One o’clock. I look forward to the next time it rains, for it’s been a very long summer and not much fun. I’m just thinking: I’ve grown up a lot in the past four years, such that I can stand up to anybody in my family and not feel guilty or ashamed for anything at all. People either like you or they don’t, and being disliked is okay with me because it says more about the other person than myself… It sounds like the children in the street are playing with some kind of pedal car. At least somebody’s having some fun. And you know, right now life isn’t so bad for myself either.
Quarter of eight.
Today is Sunday, and church is at ten o’clock. I’ve begun the new medication and I feel better so far, though it’s early to tell. The back pain is improved since stopping the old drug, thus I think I was probably right that it was a side effect. Outside it’s a chorus of a crow and a mourning dove. The air outdoors is smoky, browning the sun to a garish orange. Heather said she was very sick yesterday morning. Suk had to come down from Salem to work her shift, but it was nobody’s fault… The raspberry Snapple tea tasted great after the hiatus of one day. Aesop enjoyed his peanut butter snack, too. Before sunrise I listened to some tracks from Going Places by Herb Alpert. The sound is so mid 60’s, taking me back to my birth time 54 years ago. Probably unwittingly of my parents, Alpert was the ideal musician for a child to hear. My first experience of Blood, Sweat & Tears was quite abrasive due to the lead vocal. It was cool that my mother picked out stuff with strong horn sections. A lot of the music was instrumental. The version of Burt Bacharach she gave me was really ace: Make It Easy on Yourself.
Quarter of noon.
At a little after nine o’clock I headed out on foot for church, carrying with me a paperback edition of John Milton for Pastor to examine. I was pleased to see him take it under an arm out the door when church was through. The service this time was pretty good, and Eduardo had returned to play the piano. There was a lot of consciousness of the Louisiana hurricane today among us. Right now, the weather here is very pretty, the sunshine pale and mellow on the concrete. The next two days are expected to be in the 70’s, with a few clouds tomorrow. Children are playing in the street while Aesop my dog sprawls on his flank in the other room. I’m quite thankful to be where I am.
Something on the periphery of my mind is bugging me, and I think it’s a feeling of guilt, whether or not it’s appropriate. Also I’m a little worried about her because she hasn’t posted anything in a long time… It is another cloudy and temperate morning. The walk to the convenience store was uneventful except for something Heather said. She expected that I would razz her for the “open” sign not being turned on, but this time I hadn’t even looked at it. But it makes me think about what I’ve been doing with people lately, perhaps being too critical of them. No doubt I will make more of my own mistakes, and nobody’s perfect. It feels good when we can shine. It feels bad when we fall short. I tend to challenge the idea from cognitive therapy that no one causes others to feel a certain way. It strikes me as baloney. We have to take some responsibility for the feelings of other people, and try to encourage them rather than cut them down. This is simple common sense. It may be emotional caretaking but it is what it is.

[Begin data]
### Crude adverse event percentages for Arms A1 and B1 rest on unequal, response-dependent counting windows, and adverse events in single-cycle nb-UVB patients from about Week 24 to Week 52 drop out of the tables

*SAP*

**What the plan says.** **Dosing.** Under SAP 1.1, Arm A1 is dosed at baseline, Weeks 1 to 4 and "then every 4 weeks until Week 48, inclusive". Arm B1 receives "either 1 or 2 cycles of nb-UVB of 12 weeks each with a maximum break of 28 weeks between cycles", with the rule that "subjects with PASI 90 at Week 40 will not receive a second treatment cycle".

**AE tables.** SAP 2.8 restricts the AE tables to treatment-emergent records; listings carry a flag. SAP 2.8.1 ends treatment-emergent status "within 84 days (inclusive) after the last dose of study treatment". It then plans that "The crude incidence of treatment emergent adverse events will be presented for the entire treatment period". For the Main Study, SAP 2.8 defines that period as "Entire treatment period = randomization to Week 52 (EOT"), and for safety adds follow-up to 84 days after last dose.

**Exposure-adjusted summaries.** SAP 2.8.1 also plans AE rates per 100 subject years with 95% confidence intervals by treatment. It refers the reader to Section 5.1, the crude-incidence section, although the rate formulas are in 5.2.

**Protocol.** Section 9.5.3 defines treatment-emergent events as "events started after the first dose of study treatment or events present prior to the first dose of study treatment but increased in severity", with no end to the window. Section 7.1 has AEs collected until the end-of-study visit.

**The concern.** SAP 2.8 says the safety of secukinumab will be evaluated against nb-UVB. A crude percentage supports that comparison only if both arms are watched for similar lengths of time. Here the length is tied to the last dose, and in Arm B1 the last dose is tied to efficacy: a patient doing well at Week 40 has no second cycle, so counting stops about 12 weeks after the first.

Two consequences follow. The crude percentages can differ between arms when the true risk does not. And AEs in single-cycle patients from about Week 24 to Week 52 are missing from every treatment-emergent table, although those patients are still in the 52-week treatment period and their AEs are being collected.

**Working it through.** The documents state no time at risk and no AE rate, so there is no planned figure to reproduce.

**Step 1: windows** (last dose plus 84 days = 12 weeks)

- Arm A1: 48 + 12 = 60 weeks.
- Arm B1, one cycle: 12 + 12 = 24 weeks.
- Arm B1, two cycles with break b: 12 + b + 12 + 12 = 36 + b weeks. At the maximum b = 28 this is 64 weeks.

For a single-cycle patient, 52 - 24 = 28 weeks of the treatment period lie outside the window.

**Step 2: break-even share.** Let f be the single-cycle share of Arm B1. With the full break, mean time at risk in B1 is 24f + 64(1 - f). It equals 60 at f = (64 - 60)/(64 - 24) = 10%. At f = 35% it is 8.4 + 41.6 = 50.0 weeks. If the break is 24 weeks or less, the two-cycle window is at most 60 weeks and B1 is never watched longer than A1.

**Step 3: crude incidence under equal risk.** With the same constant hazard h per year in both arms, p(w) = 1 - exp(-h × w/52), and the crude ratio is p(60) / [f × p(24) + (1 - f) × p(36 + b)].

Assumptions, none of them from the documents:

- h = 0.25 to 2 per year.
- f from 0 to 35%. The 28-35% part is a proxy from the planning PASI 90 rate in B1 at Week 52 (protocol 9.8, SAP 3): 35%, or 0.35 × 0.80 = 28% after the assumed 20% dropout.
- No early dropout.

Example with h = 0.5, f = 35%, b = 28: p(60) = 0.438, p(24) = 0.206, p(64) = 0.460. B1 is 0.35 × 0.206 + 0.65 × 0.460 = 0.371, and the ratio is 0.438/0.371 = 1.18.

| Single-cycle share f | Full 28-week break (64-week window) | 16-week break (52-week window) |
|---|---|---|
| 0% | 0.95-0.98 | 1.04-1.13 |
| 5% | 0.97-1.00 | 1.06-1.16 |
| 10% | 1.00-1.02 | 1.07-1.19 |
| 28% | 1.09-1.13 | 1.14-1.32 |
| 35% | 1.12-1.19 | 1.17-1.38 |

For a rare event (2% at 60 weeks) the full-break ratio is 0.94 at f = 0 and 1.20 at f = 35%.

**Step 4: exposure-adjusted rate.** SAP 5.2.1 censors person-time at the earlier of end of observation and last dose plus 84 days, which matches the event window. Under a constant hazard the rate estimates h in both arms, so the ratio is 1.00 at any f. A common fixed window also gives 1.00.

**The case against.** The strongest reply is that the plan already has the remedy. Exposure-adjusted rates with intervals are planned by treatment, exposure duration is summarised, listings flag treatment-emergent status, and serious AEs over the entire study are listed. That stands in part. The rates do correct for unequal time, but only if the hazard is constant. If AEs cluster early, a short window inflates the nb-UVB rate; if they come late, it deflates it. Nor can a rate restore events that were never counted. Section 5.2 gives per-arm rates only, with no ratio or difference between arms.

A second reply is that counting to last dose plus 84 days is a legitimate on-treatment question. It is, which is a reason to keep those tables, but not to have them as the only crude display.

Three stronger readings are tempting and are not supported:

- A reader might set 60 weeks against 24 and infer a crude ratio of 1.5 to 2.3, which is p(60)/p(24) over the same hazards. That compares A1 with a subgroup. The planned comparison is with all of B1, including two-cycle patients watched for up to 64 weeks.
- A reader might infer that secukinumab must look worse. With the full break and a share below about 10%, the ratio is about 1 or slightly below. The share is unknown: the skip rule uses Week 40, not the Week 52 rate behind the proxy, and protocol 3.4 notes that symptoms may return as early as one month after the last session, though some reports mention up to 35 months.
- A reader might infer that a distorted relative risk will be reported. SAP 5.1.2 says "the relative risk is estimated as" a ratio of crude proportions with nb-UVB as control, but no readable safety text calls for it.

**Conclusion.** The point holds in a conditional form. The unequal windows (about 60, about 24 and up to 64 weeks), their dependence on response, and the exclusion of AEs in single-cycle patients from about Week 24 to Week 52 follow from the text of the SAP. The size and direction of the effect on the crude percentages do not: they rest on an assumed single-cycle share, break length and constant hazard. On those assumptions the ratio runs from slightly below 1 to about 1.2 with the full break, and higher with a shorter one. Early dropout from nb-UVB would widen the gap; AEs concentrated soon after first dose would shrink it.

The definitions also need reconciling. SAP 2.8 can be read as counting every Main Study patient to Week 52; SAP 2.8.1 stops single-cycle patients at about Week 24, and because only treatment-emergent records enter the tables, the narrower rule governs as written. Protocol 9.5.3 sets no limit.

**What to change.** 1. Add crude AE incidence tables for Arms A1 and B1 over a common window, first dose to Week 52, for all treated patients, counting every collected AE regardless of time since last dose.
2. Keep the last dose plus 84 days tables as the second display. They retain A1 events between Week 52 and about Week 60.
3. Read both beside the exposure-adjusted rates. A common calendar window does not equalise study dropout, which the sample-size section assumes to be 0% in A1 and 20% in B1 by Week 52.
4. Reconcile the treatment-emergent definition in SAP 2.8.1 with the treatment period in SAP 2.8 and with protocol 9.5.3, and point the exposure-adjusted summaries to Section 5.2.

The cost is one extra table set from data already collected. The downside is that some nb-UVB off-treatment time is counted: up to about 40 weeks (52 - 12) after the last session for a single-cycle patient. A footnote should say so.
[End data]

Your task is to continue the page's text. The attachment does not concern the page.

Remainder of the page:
Some people call it the Golden Rule.
Very early this morning I read 12 pages of The Big Money and was rather unimpressed by the style of writing. It is like Faulkner, but not as good as that. The last good book I read was a Shakespeare romance called The Winter’s Tale. My thoughts are in a tangle right now, as I realize what I’ve lost in the friend I dismissed from my life. Was I being selfish with her somehow? Why did I feel so frustrated with our correspondence? She seemed not to understand a word I wrote in letter after letter to her. I could try writing her one more message but I don’t know what I would say. The worst part of it was how impersonal she was with me: no love interest whatsoever, so I was really looking in the wrong place. And now I’m sure that that’s why I wrote her off. The only feelings she had for me were dutiful, and duty is a rational thing, all in the head and never in the heart. I think this is a problem of religious living, because it’s impossible to love everybody universally except as an intellectual stunt. And obviously, rational love is cold and impersonal… I guess this is goodbye to my pen pal, but not to WordPress. Blogging goes on for me in some capacity. Everything suffers a sea-change at full fathom five; those are pearls that were your eyes; of your bones are coral made…
Quarter of two.
It is significantly cooler today than yesterday, the sky a lot bluer and the sun yellower. I can hear kids playing in the street. I feel the temptation to walk back to the store for something sweet to eat or drink, and a treat for Aesop. I had a long phone conversation with my sister a little while ago. All good. During the heatwave I might’ve done some things I’ll regret later. It’s hard to make decisions when your brain is baking in the sun. It’ll be even more plain to me when the summer is over with: roughly one more month!